When you stake out a position before the outcome is known, misguided speculation can be excused. The future is always a guess. When you stake out a position after the fact and miss the mark, you can only hope people will forget. Let me remind you of a mistake in judgment I made two years ago in Atlanta.
To refresh your memory, it was in Atlanta that Jason Dufner flashed and splashed at the PGA Championship. For 68 holes he played brilliant golf and led the PGA Championship by five strokes as he stood on the 15th tee on Sunday. From there he washed his tee shot and went on to bogey three consecutive holes and lose in a playoff to Keegan Bradley.
In analyzing his collapse I rationalized that Dufner’s fold was not so much a “choke” as a return to form for a player who before that time had never shown himself to be major championship material. I wrote, “I suspect Jason Dufner has bogeyed three of the last four holes on Sunday a number of times. He just picked the wrong Sunday and the wrong moment to let us all see it this time.”
I will admit that the package that we now know to be the real Jason Dufner influenced my missed diagnosis. His shaggy hair curling up from beneath his cap; his peccadillo waggle before every shot; his ‘Botox-like’ expressionless look regardless of the shot at the time was a stark contrast to the winner that year, Keegan Bradley.
Bradley had the Hall of Fame aunt, success on the PGA Tour, his own quirky but intense mannerisms and enough youth to sparkle in comparison to Dufner’s matte finish.
Last year Dufner proved me, and others wrong as he collected two wins beginning with his PGA Tour maiden at New Orleans. Even then I will admit some reservations until the Ryder Cup in Chicago. Only then, being able to observe first hand how he handled pressure in a huge American collapse did I realize that Dufner possessed perhaps one of the most valuable traits you can have as an athlete – realism.
While 2012 validated what he had believed was true of him as a player, it didn’t change his view of the sort of player he was. A disciple of Ben Hogan was content to be grey in a sport where Sunday red is the statement.
I will confess again when 2013 began I looked to see if Dufner would build on his break out year a season ago and doubts drifted in. For the first five months of the year he showed no signs of playing at the new level of the year prior. Through May he didn’t post a single top ten. Even when he finally performed at Merion, his final day 67 and T4 got lost in the fade of Phil Mickelson.
He missed the cut at Travelers, was steady, but not spectacular, at Muirfield and his second T4 at Firestone was again muted by Tiger Woods dominant week.
After a two under opener at the PGA at Oak Hill, Dufner did his best Tiger Woods impersonation from the week prior by blitzing the field with a seven under 63 on Friday. The player, who to that point in the year had been known mostly by a cell phone photo, was back in the same seat he had at Atlanta.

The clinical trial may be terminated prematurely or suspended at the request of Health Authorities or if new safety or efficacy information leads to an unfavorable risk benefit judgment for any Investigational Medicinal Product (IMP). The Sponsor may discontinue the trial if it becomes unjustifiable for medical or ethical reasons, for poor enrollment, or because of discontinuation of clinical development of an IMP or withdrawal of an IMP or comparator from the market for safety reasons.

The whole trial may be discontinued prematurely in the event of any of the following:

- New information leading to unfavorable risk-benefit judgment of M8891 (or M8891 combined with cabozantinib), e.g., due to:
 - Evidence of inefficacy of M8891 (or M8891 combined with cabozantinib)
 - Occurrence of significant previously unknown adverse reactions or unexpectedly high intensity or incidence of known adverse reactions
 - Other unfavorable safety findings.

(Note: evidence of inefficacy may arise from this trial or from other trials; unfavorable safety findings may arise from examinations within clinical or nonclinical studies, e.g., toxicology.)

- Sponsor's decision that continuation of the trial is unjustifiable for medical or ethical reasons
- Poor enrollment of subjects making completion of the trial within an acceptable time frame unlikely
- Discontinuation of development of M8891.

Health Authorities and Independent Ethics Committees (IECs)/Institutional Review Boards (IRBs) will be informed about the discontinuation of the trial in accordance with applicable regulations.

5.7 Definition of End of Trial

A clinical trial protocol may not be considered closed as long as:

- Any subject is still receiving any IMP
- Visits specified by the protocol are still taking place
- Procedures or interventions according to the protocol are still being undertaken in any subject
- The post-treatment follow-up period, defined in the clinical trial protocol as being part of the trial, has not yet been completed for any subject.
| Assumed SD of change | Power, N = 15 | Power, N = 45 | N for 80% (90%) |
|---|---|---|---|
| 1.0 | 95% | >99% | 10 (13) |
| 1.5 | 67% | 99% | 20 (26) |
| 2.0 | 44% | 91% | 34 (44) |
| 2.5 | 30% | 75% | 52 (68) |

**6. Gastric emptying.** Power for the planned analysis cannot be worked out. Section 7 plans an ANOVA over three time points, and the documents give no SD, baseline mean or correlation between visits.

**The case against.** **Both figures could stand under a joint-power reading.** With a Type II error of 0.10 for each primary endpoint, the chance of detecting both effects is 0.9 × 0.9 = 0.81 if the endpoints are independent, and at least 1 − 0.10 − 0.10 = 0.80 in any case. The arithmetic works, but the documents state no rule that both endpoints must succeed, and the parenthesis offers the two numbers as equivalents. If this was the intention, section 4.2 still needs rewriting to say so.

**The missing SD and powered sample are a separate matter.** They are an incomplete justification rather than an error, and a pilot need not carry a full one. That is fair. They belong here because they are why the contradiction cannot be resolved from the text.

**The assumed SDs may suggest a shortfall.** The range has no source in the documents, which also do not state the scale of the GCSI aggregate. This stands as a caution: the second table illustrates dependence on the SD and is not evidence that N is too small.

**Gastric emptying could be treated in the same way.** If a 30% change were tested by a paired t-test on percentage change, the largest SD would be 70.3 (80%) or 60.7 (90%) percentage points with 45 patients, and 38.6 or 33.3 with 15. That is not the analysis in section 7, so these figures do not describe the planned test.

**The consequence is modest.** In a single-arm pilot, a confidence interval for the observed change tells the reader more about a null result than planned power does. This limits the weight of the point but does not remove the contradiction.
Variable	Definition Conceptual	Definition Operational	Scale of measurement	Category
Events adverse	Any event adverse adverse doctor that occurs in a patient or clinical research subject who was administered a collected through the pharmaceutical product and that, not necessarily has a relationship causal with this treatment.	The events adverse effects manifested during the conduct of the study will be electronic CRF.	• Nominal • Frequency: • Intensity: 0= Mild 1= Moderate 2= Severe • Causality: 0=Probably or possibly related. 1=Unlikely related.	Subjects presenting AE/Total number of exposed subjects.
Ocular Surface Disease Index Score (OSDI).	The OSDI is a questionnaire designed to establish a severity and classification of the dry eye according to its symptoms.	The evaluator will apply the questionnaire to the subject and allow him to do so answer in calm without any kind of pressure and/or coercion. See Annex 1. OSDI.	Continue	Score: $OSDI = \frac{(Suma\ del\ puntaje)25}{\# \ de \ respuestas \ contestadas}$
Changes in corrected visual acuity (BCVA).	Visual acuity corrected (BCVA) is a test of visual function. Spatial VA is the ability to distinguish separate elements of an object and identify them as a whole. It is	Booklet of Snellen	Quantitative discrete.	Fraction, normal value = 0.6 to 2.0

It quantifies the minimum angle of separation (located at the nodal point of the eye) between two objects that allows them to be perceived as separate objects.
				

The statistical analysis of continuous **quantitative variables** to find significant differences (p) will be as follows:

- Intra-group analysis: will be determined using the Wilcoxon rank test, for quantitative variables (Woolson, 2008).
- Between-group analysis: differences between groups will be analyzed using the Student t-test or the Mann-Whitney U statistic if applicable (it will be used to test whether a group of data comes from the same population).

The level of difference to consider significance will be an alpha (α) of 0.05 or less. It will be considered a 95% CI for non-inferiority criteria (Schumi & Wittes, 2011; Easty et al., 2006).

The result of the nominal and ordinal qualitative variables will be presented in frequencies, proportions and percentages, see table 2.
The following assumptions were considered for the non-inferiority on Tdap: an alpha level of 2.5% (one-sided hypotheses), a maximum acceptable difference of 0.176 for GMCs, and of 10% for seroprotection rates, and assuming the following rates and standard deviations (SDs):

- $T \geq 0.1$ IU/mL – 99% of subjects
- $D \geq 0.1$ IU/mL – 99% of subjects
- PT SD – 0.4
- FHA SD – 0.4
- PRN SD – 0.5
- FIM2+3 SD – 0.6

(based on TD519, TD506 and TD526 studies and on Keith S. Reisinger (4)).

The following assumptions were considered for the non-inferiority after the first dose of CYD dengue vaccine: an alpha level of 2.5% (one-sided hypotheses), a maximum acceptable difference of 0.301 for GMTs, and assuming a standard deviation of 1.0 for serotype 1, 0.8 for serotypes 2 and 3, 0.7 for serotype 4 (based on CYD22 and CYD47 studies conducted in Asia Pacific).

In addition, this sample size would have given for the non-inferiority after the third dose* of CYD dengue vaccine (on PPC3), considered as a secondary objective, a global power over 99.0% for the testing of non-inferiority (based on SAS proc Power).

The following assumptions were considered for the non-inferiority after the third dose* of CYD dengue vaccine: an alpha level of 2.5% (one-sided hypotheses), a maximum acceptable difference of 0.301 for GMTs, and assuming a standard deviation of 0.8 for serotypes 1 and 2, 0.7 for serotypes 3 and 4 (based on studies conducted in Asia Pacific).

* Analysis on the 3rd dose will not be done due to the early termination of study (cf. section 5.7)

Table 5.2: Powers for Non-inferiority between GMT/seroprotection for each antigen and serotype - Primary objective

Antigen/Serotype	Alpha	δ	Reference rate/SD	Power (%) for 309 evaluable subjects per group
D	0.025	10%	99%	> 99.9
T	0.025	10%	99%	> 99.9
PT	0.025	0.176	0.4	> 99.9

I asked him on Saturday what was he doing better that week at Oak Hill than he had failed to do through the first half of the year. His realism kicked in with his response. “You know, I’ve struggled; I obviously haven’t had the finishes I want. But if you look a little bit deeper into it statistically‑wise, I’m hitting the ball just about as good as I was last year. My short game is a little bit worse and my putting is a little bit worse; those two things, you’re throwing away a shot or two a day, those add up to four or eight shots a week and that’s a lot of shots to give these guys.”
Earlier in the week he told me with the exception of the final four holes at Atlanta Athletic Club, his ball striking for that week was the best he had ever had and the difference, even on the record equaling 63 at Oak Hill, was his scoring was superior.
We have learned in the after glow of his win Jason Dufner sees his sport differently than the Sports Center crowd. He isn’t about to read into his win anything more than he has always believed. He believes his game is made for events where going low is the exception and two putt greens will keep him in the hunt. He hopes that managing the pressure on the greens Sunday at Oak Hill will lead to greater confidence and scoring going forward. But Jason Dufner, sitting next to his Wannamaker Trophy on Sunday evening, let the world know that his trip to the major champions ranks is not a door swung open to a 36 year old who in his entire golfing career from youth on has seen him in the number one position only eight times in twenty plus years.
“Yeah, it’s definitely going to change my life, but I’m determined that it’s not going to change me,” he said. There’s a lot of things that are going to come up tournament‑wise, different tournaments I can play in, different opportunities that are going to come my way, and I’m going to have to deal with that. I’ve got a great circle around me from a management team to my caddie to my wife to my coach that I’m looking for them to keep me in check to make sure that it doesn’t change me.
It’s going to be a difficult task. You hear a lot of guys, about the demands of winning a major championship and what that brings. But I’ll have to take it step‑by‑step and day-by-day and go with it. We’ll find out in the next couple weeks, the next couple months how that’s going to go.
I’m determined to not let it change me and just maybe the surroundings that I’m in.”